Her platform includes abolishing the U.S. Immigration and Customs Enforcement (ICE), making healthcare universal for all Americans, paid family leave, and more. Rachel Epstein, Marie Claire, "Alexandria Ocasio-Cortez Just Made History in New York," 27 June 2018 Patriarchal capitalism has arguably had a vested interest in promoting the latter idea as a human universal: as the Marxist psychoanalyst Wilhelm Reich pointed out, with women providing free housework and caregiving, capitalists could pay men less. Kathryn Schulz, The New Yorker, "Japan’s Rent-a-Family Industry," 23 Apr. 2018 Like any good storyteller, Sean Dorsey has a knack for distilling the universal from the specific. Claudia Bauer, San Francisco Chronicle, "San Francisco’s Sean Dorsey Dance unpacks ‘boy trouble’," 12 Apr. 2018 But values are rooted in emotion and experience as well as reason, in the local as well as the universal. Alison Gopnik, The Atlantic, "When Truth and Reason Are No Longer Enough," 17 Mar. 2018 Though these words, from the pen of Hans Christian Andersen, are an appealing notion, the idea that there might be universals in music which transcend cultural boundaries has generally been met with scepticism by scholars working in the field. The Economist, "EthnomusicologyMusic may be the food of love, but oddly, is not its language," 25 Jan. 2018 Brissett earned universal praised from coaches and teammates after the loss. Zak Keefer, Indianapolis Star, "Colts vs. Browns: 5 things I think," 23 Sep. 2017 The sailor and the nurse were intended as universals, and they are best seen that way. Time, "Celebrating Legendary LIFE Photo Editor John G. Morris," 28 July 2017 That said, this inclusive, open-hearted play, fundamentally and determinedly, traffics in universals. Chris Jones, chicagotribune.com, "Review: A bright, doomed relationship, laid bare in 'Bright Half Life'," 2 June 2017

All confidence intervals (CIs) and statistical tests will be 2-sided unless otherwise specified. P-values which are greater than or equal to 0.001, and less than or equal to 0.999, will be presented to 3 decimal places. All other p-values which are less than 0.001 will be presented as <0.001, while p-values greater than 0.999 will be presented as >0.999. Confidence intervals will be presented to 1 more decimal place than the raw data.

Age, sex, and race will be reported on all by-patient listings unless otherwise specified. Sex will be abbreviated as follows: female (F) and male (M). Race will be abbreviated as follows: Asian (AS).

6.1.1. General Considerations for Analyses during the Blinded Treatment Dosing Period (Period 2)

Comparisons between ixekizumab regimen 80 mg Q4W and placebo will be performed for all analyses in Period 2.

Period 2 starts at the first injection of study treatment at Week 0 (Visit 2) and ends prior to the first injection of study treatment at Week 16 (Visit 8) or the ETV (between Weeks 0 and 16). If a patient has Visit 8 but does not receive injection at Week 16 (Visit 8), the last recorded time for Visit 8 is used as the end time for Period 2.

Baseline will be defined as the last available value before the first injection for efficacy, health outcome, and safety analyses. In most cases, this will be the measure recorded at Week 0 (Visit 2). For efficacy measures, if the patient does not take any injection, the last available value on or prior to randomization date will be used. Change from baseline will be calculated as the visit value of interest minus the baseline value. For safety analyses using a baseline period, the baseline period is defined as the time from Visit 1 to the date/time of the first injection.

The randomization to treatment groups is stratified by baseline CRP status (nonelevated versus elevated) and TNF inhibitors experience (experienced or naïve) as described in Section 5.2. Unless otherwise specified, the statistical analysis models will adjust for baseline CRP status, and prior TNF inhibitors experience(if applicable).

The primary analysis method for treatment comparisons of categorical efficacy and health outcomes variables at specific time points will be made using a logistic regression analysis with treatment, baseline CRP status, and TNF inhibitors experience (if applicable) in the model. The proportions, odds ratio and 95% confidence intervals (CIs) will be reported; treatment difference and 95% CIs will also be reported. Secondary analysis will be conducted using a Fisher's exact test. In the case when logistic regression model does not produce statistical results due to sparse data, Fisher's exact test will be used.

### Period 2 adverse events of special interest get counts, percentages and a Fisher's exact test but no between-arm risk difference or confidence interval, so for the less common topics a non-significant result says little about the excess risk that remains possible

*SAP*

These example sentences are selected automatically from various online news sources to reflect current usage of the word 'universal.' Views expressed in the examples do not represent the opinion of Merriam-Webster or its editors. Send us feedback.

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First Known Use of universal

Adjective

14th century, in the meaning defined at sense 1

Noun

15th century, in the meaning defined at sense 1

History and Etymology for universal

Adjective

Middle English, from Anglo-French, from Latin universalis, from universum universe

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Phrases Related to universal

universal suffrage

Statistics for universal

Last Updated

28 Aug 2018

Look-up Popularity

Time Traveler for universal

The first known use of universal was in the 14th century

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More Definitions for universal

universal

adjective

English Language Learners Definition of universal

: done or experienced by everyone : existing or available for everyone

: existing or true at all times or in all places

universal

adjective
uni·ver·sal | \ ˌyü-nə-ˈvər-səl \

Kids Definition of universal

1 : including, covering, or taking in all or everything universal medical care

2 : present or happening everywhere universal celebration

Other words from universal

universally adverb

universal

adjective
uni·ver·sal | \ ˌyü-nə-ˈvər-səl \

Legal Definition of universal 

1 in the civil law of Louisiana

a : encompassing or burdening all of one's property especially causa mortis granted him a universal usufruct — see also universal legacy at legacy — compare universal title at title

b : of or relating to a universal conveyance or a conveyance under a universal title a universal donee — see also universal successor

2 : not confined by limitations or exceptions : general in application

Other words from universal

universally adverb